The fact that Morsi was elected in a free vote (procedural democracy) is what tipped the scales in his favor in Washington's eyes. His sharp deviations from the most fundamental principles of democracy, which were laid bare during his lone year in power, prompted "all of the president's men" to reevaluate policy toward Cairo. Even after the military coup was carried out and the Morsi-Muslim Brotherhood era was brought to its premature end, the administration continued to contemplate its next move for a full month before finally expressing its support for the newly installed regime.
All of these difficulties and contradictions appeared despite the fact that it was clear from the outset that General Abdel Fattah al-Sisi and his partners in the Egyptian transitional government were committed to a demonstrably pro-Western regime that will yield numerous strategic benefits for the American hegemon in the Middle East.
Similar to its desperate attempt to suppress the threat of terrorism and deny its acuteness, on the Egyptian front the American approach remains on neutral, frozen as a result of its adherence to formal and legal technicalities.
In keeping in line with his approach, the legitimacy granted to Morsi following his election was a sort of indefinite green light that kept flashing even as the Egyptian leader was initiating oppressive and aggressive policies against his rivals. Obama was too loyal to this approach, even after it was proven bankrupt and that Morsi's style of rule was light-years away from any kind of democratic model.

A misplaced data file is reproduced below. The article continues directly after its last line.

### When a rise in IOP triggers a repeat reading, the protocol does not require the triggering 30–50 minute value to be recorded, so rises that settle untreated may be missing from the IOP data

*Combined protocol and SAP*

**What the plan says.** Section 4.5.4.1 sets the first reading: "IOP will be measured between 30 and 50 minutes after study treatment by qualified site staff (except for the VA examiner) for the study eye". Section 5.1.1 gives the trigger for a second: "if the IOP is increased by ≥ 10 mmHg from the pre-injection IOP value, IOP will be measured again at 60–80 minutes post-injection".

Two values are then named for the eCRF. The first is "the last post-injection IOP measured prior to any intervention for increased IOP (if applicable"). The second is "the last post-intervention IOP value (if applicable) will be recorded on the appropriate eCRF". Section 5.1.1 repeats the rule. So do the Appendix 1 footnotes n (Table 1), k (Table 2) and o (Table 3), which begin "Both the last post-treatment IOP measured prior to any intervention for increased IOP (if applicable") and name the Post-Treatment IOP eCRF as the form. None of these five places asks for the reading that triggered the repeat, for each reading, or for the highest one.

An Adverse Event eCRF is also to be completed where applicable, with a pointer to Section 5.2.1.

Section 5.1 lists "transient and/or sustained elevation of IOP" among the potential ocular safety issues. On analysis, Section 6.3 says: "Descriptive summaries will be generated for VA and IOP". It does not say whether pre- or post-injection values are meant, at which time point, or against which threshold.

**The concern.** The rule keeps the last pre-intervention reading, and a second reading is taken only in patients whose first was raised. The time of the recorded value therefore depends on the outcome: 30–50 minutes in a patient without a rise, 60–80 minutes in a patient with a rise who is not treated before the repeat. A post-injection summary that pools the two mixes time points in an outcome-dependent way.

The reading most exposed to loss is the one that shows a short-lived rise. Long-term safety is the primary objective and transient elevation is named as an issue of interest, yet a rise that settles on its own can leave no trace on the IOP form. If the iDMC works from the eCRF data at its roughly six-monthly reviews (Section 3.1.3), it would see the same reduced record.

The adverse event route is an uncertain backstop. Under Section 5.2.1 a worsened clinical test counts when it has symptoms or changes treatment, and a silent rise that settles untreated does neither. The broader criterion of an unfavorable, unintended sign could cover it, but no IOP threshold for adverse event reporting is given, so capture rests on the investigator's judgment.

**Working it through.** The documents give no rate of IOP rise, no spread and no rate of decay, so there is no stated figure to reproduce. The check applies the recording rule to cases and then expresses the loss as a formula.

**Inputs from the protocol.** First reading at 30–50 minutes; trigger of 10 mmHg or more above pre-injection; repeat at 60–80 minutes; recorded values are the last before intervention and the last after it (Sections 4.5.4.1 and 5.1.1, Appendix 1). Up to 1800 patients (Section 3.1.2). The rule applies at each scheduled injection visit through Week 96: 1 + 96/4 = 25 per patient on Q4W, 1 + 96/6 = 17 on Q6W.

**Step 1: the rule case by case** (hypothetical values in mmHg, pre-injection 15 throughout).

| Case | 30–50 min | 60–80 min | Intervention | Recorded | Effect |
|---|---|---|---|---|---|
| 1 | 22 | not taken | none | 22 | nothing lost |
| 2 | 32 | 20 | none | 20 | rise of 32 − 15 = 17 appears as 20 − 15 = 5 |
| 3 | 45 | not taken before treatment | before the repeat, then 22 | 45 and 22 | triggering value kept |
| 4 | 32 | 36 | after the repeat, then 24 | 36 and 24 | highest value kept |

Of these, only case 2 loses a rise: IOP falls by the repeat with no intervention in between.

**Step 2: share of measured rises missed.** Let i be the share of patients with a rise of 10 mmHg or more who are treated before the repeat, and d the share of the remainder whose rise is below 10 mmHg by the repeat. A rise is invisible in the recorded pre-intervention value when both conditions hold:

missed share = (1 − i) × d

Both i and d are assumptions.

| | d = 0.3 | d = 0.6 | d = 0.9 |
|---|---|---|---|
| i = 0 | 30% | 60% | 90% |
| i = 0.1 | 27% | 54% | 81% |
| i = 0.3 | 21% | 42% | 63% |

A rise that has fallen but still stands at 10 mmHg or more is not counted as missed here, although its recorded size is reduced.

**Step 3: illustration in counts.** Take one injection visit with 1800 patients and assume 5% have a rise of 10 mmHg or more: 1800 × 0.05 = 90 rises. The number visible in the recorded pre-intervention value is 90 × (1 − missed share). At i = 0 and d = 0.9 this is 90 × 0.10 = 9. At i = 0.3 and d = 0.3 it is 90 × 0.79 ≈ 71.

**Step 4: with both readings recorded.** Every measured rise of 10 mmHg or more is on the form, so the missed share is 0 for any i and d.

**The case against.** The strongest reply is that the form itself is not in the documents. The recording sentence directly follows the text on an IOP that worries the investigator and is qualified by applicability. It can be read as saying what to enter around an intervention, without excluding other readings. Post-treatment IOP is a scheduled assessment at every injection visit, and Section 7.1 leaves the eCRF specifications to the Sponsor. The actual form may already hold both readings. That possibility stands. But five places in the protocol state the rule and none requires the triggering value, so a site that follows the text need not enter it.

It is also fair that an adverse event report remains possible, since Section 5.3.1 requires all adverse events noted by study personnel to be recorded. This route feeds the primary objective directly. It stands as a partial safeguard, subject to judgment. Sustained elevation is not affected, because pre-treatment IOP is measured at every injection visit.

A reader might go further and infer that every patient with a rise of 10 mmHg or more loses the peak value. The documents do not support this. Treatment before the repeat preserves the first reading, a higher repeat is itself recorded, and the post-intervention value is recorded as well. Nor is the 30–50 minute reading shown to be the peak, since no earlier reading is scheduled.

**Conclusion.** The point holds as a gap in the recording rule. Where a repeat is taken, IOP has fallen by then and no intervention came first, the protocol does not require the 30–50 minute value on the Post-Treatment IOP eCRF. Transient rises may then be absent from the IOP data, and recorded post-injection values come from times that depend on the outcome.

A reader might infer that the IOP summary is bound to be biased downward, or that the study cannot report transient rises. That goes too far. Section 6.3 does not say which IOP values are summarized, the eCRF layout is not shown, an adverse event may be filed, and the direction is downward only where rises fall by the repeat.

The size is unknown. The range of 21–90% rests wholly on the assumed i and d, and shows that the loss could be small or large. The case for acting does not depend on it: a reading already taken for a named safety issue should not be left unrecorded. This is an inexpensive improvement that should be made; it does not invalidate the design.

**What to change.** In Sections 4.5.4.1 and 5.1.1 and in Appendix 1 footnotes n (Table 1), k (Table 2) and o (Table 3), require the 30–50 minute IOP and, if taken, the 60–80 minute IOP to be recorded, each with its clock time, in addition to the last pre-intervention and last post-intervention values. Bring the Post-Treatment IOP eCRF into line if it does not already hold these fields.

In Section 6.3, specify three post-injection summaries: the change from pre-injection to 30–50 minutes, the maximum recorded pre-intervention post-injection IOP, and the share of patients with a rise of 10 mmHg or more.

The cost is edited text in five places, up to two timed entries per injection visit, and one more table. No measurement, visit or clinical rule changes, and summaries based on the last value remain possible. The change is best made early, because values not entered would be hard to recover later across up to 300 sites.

This adherence led Obama to initiate a "cold-shoulder" policy toward Cairo at the exact, critical time that the new el-Sissi-led government was making its first steps and desperately needed international support. First, there was criticism over the fact that el-Sissi used violence against the demonstrators and that he did not work toward the desired goal of "national reconciliation" and the formulation of a road map that would eventually lead to democratic elections. Then came more punishment when Obama ordered the suspension of F-16 fighter jet shipments to Egypt as a sign of Washington's dissatisfaction with the violence in the public squares.
It is worth noting that Obama refrained from burning all his bridges with the Egyptian military regime by purposely doing all he can to avoid calling the Egyptian military's overthrow of Morsi a "coup." Labeling it such would have legally obligated the president to immediately halt all U.S. aid to Egypt (which annually comes to total $1.5 billion).